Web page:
Wednesday, August 13, 2008

We're waiting, Promethean...we're waiting....

This year I was awarded an Interactive Whiteboard made by Promethean. Sounds great, huh?

Not so fast.

Promethean is a for-profit company. Their products run on either Windows or Macs, but not Linux. The Linux community is frustrated by this, especially since Promethean has supposedly been on the verge of releasing a Linux version for several years now. Here, I'll show you what I mean....

Back in 2004 Promethean announced they were working on a Linux version. These rumors continued for a while, but with little detail.

This is what Stephen Walder blogged about in October of 2007:

"It's been almost a year now since Promethean revealed that they're working on Linux drivers for their range of ActivBoards and still no news of when and if it's to be released to the public."
Then, in January of this year, ACTIV employee Stuart Collins wrote this in a forum:

"Well I'm posting this from Ubuntu, which is on my main work laptop. So that should tell you that yes, we're taking Linux seriously. From what I've seen of the software so far it's looking good."
Wonderful, Stuart. It's now friggin' August and the best I've ever heard is "we're working on it!" Then you hear the usual excuses: there are far too many different distributions of Linux to work on, we want it to work on all of them.

Do you really think any Slackware users are going to applaud you for including them in the great world of interactive whiteboards? Or how about Yellow Dog--be nice to run Promethean through a PS3! Will it run on Damn Small Linux or Puppy? Will you have support for the Khmer language?

Here's a hint for Promethean: Just go to Distrowatch and pick some of the top distros. Hell, even Stuart has been charmed by Ubuntu, so pick Ubuntu. Pick Debian. Pick something like, say, Mepis or Fedora or Open Suse. Or just pick any two of those. If you get your software to run on them, I'll install one of them.


So I begin the school year with two laptops. Old Faithful, running Ubuntu Linux, which I use for EVERYTHING, and Little Crappy, a Dell running Windows XP that ... well ... I don't use. However, Little Crappy is the only choice I have for my Promethean board software.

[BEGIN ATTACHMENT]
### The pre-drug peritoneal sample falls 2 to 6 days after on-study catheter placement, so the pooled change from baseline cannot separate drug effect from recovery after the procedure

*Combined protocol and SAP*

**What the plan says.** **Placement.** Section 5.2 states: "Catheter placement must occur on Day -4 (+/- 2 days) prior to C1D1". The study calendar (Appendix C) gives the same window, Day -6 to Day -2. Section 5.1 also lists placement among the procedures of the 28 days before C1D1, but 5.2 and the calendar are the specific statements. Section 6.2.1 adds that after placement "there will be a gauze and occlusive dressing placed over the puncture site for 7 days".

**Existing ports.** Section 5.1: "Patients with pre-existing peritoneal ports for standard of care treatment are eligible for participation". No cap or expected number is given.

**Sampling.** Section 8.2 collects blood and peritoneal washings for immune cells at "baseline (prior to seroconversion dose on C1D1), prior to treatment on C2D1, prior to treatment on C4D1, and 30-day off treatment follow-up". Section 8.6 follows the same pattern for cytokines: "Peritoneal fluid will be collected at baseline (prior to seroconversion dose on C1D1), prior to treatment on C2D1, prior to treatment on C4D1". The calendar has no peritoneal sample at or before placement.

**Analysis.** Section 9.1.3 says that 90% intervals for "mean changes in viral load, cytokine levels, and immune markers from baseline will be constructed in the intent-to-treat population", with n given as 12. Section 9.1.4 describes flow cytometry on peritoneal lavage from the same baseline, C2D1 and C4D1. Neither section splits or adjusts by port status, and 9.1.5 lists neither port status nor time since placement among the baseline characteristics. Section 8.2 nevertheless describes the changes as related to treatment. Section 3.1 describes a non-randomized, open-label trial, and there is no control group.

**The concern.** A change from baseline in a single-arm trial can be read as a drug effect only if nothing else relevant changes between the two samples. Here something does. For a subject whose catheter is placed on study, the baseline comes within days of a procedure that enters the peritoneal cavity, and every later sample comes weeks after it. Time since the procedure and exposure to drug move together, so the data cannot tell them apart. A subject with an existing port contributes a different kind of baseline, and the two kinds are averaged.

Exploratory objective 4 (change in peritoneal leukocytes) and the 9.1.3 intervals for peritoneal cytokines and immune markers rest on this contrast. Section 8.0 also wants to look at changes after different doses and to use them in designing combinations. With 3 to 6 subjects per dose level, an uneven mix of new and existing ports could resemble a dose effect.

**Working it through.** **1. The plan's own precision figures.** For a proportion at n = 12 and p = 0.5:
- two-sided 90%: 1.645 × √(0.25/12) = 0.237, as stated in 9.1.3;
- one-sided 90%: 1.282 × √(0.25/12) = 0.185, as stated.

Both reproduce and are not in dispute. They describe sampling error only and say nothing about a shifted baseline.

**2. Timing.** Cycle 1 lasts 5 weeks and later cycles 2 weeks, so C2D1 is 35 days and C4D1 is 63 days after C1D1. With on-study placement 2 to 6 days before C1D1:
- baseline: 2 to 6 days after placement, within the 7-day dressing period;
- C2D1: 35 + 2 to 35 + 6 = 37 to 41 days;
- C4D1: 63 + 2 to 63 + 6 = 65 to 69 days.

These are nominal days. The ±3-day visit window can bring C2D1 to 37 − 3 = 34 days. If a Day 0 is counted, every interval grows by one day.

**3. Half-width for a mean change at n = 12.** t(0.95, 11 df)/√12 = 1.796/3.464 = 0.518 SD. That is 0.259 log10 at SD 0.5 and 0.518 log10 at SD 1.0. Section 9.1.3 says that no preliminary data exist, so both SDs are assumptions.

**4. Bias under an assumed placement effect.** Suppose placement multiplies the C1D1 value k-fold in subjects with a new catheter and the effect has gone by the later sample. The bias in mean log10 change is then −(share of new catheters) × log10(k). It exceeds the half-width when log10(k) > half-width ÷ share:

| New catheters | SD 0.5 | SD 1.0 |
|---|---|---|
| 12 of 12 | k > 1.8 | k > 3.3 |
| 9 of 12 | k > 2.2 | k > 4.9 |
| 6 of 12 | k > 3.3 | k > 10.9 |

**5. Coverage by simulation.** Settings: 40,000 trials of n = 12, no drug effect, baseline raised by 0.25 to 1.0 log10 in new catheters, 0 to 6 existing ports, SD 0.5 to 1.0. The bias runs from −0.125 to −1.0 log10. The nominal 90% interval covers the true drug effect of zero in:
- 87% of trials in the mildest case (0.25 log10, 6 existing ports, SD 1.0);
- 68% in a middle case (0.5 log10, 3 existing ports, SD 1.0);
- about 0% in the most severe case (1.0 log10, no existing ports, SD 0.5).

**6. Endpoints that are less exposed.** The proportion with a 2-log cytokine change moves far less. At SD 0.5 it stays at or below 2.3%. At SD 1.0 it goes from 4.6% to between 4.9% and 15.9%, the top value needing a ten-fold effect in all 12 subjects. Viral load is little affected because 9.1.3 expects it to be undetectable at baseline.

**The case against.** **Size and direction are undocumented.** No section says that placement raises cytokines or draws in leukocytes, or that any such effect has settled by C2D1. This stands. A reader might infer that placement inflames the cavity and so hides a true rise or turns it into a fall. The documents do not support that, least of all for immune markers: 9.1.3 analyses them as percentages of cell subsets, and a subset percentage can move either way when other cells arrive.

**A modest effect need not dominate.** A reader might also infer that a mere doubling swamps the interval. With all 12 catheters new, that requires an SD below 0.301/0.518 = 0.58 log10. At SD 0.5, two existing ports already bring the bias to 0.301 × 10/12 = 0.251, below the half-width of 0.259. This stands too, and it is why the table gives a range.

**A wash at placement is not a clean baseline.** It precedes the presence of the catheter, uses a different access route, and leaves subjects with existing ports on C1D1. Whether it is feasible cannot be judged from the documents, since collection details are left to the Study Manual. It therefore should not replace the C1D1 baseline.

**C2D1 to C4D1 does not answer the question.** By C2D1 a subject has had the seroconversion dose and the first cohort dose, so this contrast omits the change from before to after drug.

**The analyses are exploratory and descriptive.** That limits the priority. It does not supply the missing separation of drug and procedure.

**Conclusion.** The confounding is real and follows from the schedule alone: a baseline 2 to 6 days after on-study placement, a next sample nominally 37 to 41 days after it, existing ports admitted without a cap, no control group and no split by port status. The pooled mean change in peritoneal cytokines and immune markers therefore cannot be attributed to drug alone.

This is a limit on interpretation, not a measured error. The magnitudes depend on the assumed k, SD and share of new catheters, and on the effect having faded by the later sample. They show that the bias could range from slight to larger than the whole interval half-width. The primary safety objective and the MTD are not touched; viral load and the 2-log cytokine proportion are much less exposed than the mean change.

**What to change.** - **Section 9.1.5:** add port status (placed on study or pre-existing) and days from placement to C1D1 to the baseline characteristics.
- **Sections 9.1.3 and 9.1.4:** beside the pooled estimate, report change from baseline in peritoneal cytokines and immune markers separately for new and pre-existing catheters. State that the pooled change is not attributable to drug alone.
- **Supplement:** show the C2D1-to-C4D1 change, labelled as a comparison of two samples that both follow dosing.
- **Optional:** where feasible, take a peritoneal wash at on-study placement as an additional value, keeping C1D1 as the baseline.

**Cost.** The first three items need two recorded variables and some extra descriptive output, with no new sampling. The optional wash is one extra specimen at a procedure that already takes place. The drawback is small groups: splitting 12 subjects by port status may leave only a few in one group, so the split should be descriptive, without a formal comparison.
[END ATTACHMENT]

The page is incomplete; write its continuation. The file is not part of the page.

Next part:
To be honest, I'll probably just connect Old Faithful most of the time and use the whole setup as a glorified projector.

The sad part about this, though, is that Promethean is too wrapped up in its proprietary ways to realize that there is a community of Linux users that could help them to actually develop the Linux version. But Promethean won't budge. Smartboards have Linux support.

I think askvictor made the best statement about Promethean:

"With all due respect, I've heard it before, and it'll be too late by then. You've been saying 'real soon now' for well over a year... If the linux driver that is supposed to be in development actually exists, release it now and let us linux geeks play with it... Linux development works very differently to windows and mac development (at this stage anyway) - many linux users are OK with drivers or apps that don't quite work perfectly all the time - it doesn't give a bad impression of your product. What does give a bad impression of your product is not releasing anything (driver/specs/etc)."


P.S. If you really explore all the links in this post, you get an A.


squidinkcalligraphy said...

I share your pain (in fact I'm the askvictor you refer to). My current workaround has been to install virtualbox (the personal/evaluation edition - not the OSS one in the repositories) on my ubuntu machine, install windows in a virtual machine, and use the whiteboard from there. It works fine (virtualbox can 'grab' usb devices so they bypass linux); it's a minor hassle and needs a hunk of RAM for the VM, but works for now. Bring on the common interactive whiteboard format which should shake up those vendors still deluded by the idea that keeping their file format and software proprietary gives them an edge.

RichSkyline said...

Thanks for that! Couldn't agree more that we need a common format. We're living in a weird time right now. I believe when people look back to this period ten years from now they'll be surprised by how inefficient proprietary strategies were....